Well, not really a secret, but the Larimer Square Advisory Committee has been meeting. It met in October. It’s meeting today. But no one from the public can attend. I wanted to be a fly on the wall, but that is not possible.
As you might recall, this past February, Larimer Associates and Urban Villages, Inc., announced they wanted to “revitalize” the one-block-long historic stretch of Denver’s early commercial area from the 1860s. Larimer Square is the city’s first designated landmark district. It’s one of those places you hope remains of its period – not frozen in amber, but not dramatically changed.
The original story, which ran in The Denver Post, kicked off the proposed redevelopment:
“Specifically, (Jeff) Hermanson (the CEO of Larimer Associates) and his development partners at Denver’s Urban Villages, Inc., are proposing two new buildings along Larimer between 14th and 15th streets. As outlined this week, those structures would utilize space on the block’s existing alleyways, behind the many historic buildings lining Larimer, adding density and bringing new uses to the commercial district, which dates back to the 1860s, while respecting its historic character.”
One building would house a hotel, bar and restaurant space and several stories of condominiums. Across the street, another building would house apartments, including “as many as 90” for family workforce housing. Of course, there is more. The plans announced would blast through the height restrictions for Larimer Square, which could set a precedent for new rules for other historic districts.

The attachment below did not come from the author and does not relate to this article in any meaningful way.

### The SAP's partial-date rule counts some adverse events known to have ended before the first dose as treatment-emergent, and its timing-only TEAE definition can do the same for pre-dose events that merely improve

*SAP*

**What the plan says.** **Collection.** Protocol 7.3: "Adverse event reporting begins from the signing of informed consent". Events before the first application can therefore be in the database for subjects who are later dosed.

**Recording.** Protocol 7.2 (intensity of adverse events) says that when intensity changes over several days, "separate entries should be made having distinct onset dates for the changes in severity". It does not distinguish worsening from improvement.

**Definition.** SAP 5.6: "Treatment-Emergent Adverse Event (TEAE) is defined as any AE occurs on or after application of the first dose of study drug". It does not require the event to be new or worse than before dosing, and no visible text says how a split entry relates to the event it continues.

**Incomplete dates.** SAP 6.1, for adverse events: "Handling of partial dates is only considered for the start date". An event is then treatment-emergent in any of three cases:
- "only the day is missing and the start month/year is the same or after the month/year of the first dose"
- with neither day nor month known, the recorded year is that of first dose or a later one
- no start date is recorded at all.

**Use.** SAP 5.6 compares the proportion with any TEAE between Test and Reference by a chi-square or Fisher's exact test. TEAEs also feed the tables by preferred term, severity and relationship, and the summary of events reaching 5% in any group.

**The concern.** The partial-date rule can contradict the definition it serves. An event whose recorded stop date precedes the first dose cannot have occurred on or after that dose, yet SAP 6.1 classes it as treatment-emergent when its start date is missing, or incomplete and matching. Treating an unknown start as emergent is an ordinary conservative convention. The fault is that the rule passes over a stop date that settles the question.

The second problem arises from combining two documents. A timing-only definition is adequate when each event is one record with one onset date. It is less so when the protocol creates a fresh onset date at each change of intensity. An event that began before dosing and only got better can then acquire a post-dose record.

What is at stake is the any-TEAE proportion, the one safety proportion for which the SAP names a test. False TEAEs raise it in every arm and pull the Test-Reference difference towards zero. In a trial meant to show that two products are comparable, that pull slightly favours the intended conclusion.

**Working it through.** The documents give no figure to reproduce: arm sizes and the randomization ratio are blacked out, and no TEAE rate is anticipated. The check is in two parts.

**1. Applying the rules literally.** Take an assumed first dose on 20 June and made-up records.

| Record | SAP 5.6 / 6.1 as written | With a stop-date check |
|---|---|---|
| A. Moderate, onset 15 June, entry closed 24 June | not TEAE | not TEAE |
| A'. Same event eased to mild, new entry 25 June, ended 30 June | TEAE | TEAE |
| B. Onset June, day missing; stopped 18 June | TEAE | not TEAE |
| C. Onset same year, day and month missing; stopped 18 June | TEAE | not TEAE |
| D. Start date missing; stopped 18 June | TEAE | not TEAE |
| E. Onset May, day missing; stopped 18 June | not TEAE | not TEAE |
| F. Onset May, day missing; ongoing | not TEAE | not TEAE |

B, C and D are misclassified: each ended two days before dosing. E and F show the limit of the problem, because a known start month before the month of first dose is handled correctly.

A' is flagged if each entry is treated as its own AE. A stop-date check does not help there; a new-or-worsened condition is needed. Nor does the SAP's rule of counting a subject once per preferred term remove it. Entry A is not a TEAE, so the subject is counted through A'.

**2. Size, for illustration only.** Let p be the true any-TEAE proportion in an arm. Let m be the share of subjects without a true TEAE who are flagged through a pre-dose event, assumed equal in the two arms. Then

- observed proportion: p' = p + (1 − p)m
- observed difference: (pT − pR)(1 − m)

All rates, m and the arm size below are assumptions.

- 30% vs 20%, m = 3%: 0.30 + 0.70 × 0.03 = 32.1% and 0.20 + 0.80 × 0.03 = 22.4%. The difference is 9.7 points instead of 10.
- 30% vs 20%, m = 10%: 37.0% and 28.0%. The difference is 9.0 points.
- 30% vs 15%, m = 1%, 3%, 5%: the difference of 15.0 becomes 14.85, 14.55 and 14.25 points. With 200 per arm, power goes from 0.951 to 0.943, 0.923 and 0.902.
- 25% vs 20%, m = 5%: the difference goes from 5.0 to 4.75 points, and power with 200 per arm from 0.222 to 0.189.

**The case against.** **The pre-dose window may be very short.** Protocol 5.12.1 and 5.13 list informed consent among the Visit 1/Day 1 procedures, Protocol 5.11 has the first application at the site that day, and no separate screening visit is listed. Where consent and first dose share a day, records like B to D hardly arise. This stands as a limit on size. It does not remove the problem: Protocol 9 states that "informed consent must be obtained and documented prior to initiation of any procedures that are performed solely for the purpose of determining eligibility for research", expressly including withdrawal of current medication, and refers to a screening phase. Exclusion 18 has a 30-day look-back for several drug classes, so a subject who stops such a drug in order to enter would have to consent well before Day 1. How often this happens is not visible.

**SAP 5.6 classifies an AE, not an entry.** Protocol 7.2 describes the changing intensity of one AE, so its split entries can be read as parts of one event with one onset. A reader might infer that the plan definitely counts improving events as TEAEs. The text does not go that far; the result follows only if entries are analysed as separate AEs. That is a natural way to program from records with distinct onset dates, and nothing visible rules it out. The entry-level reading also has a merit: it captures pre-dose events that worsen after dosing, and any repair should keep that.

There was an outcry from preservationists and others, who consider Larimer Square a survivor of the urban renewal tornado that bore through Denver more than 50 years ago. Very quickly, Larimer Square landed on the 11 Most Endangered List compiled by the National Trust for Historic Preservation.
In June, the plans for revitalization were put on a shelf, and the developers announced a mega-committee to advise the owners. That’s mega, because there are like more than 50 members: city officials, preservation group and landmark commission representatives, neighbors, probably some developers and architects or engineers.
When I learned that these meetings were closed to the public, I thought: The public seems to care about Larimer Square, and not just because it is home to some fine restaurants. Also, it’s my understanding that the owners have used tax credits for work there. I know it’s a tourist magnet, but it’s also a reminder of what Denver was all about before commercial entities moved into downtown, abandoning Larimer into Skid Row stars.
I called Jon Buerge, Chief Development Officer of Urban Villages, and left a voicemail: When will there be public input? And why are these meetings closed?
Buerge called back, and left a voicemail in which he said the committee would wrap up its deliberations “early next year.” Then, “Absolutely, there is going to be a public process for a while. There will be various forms of public engagement.”
As for why the meetings are closed, that was not in the message he left, but I’m sure it has something to do with allowing people to deliberate in a cone of silence. I look forward to learning more. But it’s too bad these meetings are not on the record. These are private buildings, but it’s the public that makes Larimer Square come alive.
Below are links to Historic Denver’s archive of Larimer Square information, and stories in The Denver Post and Denverite.